Monday, December 24, 2012

Gooey Butter Cookies

It's Christmas eve! After having spent the whole day in the kitchen, baking and cooking, it's time to rest up for tomorrow, to be able eat, drink, and be merry! 

These downy butter cookies from St. Louis chef Gerard Craft and his former pastry chef Mathew Rice live up to their name. A favorite of Craft’s daughters, these sweet cookies glean their soft texture from the addition of glucose and get an initial coating of confectioners’ sugar before baking. Keep them stored in the refrigerator and dust with another layer of confectioners’ sugar before serving for an especially snow-kissed appearance.

The cookies totally live up to its description above, quoted from Tasting Table's 12 Days of Cookies series. I preferred the cookies the next day, but some of the other 'eaters' preferred them the first day, fresh out of the oven. (Yes, we have been eating cookies since yesterday and hope to eat them through Christmas day!). The extra sprinkle of confectioners' sugar before serving makes these cookies even more divine. 

Recipe adapted from Gerard Craft and Mathew Rice, Pastaria, St. Louis, Missouri
Makes 3 dozen cookies
Cook time: 45 minutes

4 1/2 cups all-purpose flour
1 tablespoon plus 1 teaspoon baking powder
1 1/2 teaspoons kosher salt
1 pound (450 gms) cream cheese, at room temperature
1 stick (8 tablespoons / 125 gms) unsalted butter, at room temperature
2 1/2 cups granulated sugar (or 2 1/4 cups granulated sugar and 1/4 cup glucose syrup)
1/2 vanilla bean, halved lengthwise, seeds scraped away and reserved
2 large eggs
1 teaspoon vanilla extract
2 cups confectioners' sugar, plus extra for serving


  1. Preheat oven to 325F (160C). 
  2. Sieve over a large bowl the flour, baking powder, and salt.
  3. In the bowl of a stand mixer fitted with the paddle attachment, add the cream cheese, butter, sugar, and the vanilla seeds. Mix on medium speed until the batter is light and airy, scraping down the sides and bottom of the bowl as needed, about 3 minutes.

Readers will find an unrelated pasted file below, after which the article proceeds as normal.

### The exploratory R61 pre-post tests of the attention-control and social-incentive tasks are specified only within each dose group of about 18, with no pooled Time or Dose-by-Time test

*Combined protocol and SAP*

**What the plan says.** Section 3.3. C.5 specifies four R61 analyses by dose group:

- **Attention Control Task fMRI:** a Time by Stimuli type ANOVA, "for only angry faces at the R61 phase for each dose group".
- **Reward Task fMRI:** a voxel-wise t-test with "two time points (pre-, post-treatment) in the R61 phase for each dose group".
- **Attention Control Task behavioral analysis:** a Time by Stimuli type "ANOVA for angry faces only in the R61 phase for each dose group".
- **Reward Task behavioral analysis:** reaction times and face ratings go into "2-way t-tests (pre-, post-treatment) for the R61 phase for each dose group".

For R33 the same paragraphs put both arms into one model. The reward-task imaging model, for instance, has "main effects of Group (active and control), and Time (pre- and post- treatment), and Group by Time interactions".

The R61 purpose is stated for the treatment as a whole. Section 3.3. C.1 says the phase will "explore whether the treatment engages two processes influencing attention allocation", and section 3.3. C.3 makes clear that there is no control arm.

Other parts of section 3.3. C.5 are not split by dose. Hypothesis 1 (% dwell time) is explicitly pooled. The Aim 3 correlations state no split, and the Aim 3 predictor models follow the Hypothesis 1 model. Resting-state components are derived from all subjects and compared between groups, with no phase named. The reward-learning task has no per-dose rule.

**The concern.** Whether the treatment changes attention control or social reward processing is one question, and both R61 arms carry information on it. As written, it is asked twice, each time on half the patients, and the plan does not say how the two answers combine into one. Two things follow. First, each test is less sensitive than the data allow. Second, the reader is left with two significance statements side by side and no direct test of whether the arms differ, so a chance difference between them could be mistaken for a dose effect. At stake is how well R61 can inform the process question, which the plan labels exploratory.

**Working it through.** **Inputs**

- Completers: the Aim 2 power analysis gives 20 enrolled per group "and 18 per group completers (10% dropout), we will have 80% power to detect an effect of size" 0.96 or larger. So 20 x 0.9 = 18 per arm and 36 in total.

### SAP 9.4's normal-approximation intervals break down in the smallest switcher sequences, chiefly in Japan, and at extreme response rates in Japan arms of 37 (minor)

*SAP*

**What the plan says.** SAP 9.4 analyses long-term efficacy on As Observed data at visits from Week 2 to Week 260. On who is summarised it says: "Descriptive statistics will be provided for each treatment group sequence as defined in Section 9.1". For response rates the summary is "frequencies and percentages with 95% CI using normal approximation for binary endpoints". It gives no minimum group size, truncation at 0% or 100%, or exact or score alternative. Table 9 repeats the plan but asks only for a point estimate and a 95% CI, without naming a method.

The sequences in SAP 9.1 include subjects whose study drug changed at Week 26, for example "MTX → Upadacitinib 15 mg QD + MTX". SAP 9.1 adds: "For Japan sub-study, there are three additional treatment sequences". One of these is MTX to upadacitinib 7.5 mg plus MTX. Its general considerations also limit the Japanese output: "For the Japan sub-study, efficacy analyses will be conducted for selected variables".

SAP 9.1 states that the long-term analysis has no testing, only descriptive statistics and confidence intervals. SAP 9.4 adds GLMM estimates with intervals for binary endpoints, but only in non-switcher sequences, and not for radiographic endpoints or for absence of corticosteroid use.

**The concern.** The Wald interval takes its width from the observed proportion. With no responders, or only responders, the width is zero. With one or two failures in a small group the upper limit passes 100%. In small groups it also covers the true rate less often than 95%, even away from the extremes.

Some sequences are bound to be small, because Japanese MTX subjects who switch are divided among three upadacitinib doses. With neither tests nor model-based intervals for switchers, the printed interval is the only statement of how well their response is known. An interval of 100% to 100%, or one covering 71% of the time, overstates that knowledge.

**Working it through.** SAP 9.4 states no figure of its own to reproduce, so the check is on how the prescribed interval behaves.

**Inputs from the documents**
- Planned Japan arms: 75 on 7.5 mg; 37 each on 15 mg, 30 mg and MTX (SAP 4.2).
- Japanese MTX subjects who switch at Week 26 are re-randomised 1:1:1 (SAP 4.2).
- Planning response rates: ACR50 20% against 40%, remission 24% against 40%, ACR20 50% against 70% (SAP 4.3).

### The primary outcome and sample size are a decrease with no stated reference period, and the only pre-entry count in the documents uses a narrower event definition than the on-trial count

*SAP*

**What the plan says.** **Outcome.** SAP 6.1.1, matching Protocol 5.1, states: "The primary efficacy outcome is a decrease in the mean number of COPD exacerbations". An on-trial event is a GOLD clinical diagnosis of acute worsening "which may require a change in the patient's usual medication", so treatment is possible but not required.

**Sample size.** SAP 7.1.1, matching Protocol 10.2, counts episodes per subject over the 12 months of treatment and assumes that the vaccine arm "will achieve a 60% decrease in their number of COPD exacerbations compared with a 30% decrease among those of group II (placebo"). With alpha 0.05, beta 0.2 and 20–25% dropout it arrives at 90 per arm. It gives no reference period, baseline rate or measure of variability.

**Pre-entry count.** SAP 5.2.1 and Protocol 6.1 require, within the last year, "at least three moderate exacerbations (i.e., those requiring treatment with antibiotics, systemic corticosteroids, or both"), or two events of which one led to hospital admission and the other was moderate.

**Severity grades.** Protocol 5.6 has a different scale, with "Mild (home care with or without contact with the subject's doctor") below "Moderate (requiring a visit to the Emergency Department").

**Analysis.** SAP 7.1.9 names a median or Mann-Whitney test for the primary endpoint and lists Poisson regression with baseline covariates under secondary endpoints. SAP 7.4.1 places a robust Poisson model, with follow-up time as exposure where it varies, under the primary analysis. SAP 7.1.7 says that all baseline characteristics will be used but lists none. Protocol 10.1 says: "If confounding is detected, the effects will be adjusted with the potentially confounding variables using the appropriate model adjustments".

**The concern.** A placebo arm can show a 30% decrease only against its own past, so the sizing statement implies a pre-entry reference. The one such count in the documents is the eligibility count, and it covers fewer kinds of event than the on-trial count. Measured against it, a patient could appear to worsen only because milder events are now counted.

4. Add the eggs and vanilla extract and beat until well combined.
  5. Add the flour mixture, then mix on medium-low speed until just combined.
  6. Line a rimmed baking sheet with parchment paper. To a medium bowl, add the confectioners' sugar and set aside. 
  7. Scoop the dough into 2-inch balls around the size of a golf ball, then roll each ball into confectioners' sugar before placing them 2-inches apart on the baking sheet.
  8. Bake the cookies until they spread and puff slightly, 12 to 15 minutes. They should be set around the edges and very soft in the center (don't let the cookies brown). 
  9. Remove the cookies from the oven and cool 5 minutes before transferring the parchment paper with the cookies on top to a wire rack to cool completely. Repeat with remaining dough.
  10. Once the cookies are completely cool, stack them in an airtight container and refrigerate. Serve chilled and dusted with more powdered sugar.
Make ahead: The dough can be refrigerated in an airtight container for up to 3 days before baking.
Storing:The cookies can be stored in an airtight container in the refrigerator for up to 1 week.

Friday, December 14, 2012

Roasted Brussels Sprouts with Puffed Rice

I love brussels sprouts! Not sure if I have said this enough, but it is very high up on my favorite vegetables list. So when I read this recipe on my iPad on my Epicurious app, it had me wanting to make it immediately.

Deep-fried Brussels sprouts are a popular side dish at Ssām Bar. Cooked in a hot oven (easier for the home cook), they still get that nutty sweetness and nicely browned crisp exterior. Rice Krispries, standing in for Indian puffed rice (which is more difficult to find), add crunch, while sous-chef Tien Ho's Vietnamese-style dressing lends the sprouts an offbeat complexity.

This was an absolute hit at lunch today, and it will surely be a recipe that we will make again!

Below is my variation on the recipe. The minor tweaks were the use of soy sauce instead of fish sauce, as we were serving vegetarians for lunch today. As much as I believe the fish sauce would have done wonders to the recipe, the soy sauce worked very well too. Instead of shichimi togarashi powder I used some of my good old Indian red chili powder. I also increased the amount of puffed rice, as I loved the idea of more crunch to the dish. The amount of dressing felt like too much, which is why I a reduced the amount in the recipe below.